“In Order to Make Great Wine, the Vines Must Suffer..”
I attended a recent trade tasting given by the Bureau of Burgundy Wines on Tuesday, April 23rd at the Capital Wine School in Washington, D.C. – it was taught by a very affable and precise Jean-Pierre Renard who took us through history, philosophy and ultimately a tasting of 9 wines from the lowest classification up to a Grand Cru – Corton Grand Cru, les Renardes, 2008 Domaine Maillard.
We covered the basics of Burgundy which can actually be quite confusing. In a nutshell, Burgundy is a region and the wines are named from their location in that region. The basic breakdown is Regional wines, Village wines, Premiere Cru wines and Grands Cru wines, each respective layer being more rare and specific to a smaller number of wines and thus normally costing more as well. If you purchase a regular Bourgogne with little more information on the bottle, it most likely can come from grapes grown anywhere in that region. Village wines have regionality, but are not specific to any site while Premiere Cru and Grands Cru grapes come from specified parcels. Add to this the complexity rule-wise of “climats” which loosely translates according to the speaker as the “DNA of the individual Bourgogne Vineyards” – I actually found a site in English that delves deeper into the climats concept – the “climats”. Climats equates closely with “terroir”..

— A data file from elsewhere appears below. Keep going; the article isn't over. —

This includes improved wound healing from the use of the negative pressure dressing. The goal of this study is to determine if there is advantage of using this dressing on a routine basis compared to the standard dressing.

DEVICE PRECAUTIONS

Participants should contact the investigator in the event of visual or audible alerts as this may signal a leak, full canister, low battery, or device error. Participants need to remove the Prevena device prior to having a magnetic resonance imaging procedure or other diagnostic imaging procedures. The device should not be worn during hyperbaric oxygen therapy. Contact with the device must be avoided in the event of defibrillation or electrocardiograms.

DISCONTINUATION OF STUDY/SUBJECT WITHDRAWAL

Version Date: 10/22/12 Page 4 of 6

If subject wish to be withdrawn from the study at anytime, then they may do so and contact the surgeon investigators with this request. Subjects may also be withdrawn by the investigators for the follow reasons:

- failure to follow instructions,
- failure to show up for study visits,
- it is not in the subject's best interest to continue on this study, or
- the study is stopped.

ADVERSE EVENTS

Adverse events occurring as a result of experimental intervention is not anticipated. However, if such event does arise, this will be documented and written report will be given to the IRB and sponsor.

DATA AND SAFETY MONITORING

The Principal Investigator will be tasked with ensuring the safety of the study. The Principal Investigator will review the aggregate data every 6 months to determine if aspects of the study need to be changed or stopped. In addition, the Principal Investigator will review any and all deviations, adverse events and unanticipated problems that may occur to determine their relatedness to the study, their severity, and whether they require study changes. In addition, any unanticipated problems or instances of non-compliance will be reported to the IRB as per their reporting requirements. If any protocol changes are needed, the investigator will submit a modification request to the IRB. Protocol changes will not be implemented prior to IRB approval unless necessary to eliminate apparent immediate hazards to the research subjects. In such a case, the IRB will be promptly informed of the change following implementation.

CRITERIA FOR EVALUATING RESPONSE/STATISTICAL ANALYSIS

OK, now that you’re probably totally confused, let me say that much of what the speaker said rang true with what I had learned over the past 15 years at various wine classes and courses.
Burgundy has been producing serious wine since the Roman times, and afterwards the plots of land came from Church donations by nobles – they always gave their worst sites (poorest and rockiest soils) to the local Monasteries. Ironically, the rocky soils and hills they donated actually produce the world’s greatest wines!
The concept of “terroir” has really been developed from the wines of Burgundy more so than any other region – why?
1)They pretty much only use Pinot Noir for red wines and Chardonnay for white wines (a few exceptions like Aligote, but these are not blended)
2)hillside vineyards grow very different quality grapes from vineyards grown in the valley – hillier/higher sites produce more intense wine flavors, valley grapes are more generic.
3)Each vineyard site has it’s own weather patterns, geology, geography and even human/historical conditions. This last point is very confusing to most Americans: wine is made by humans, NOT by nature! Choosing the right site and propagating the best grapes is a human endeavor, but Nature is always adding chance to the equation. There is science as well as mysticism in the vineyard, maybe even some witchcraft..
“People can’t wait for aging wine any more, they want to drink everything young..”
A sad refrain by Jean-Pierre, but the reality of the modern wine drinker – people today don’t want to age their wines, so they want to drink young vintages before they’re ready to shine. There is so much history in Burgundy and even though winemaking today is better than ever, to truly understand and appreciate a fine age-worthy Burgundy, you simply must wait – Patience!
Charlie “I Drink on the Job” Adler
Upcoming French Events on TasteDC April/May 2013:
-April 30th – French Cooking: French Basics 101 at Cookology, $65
-May 1st – Wine Maker Dinner at Eola, featuring Château Léoville-Poyferré, $135
-May 20th – French Classics: The Suckling Pig, $60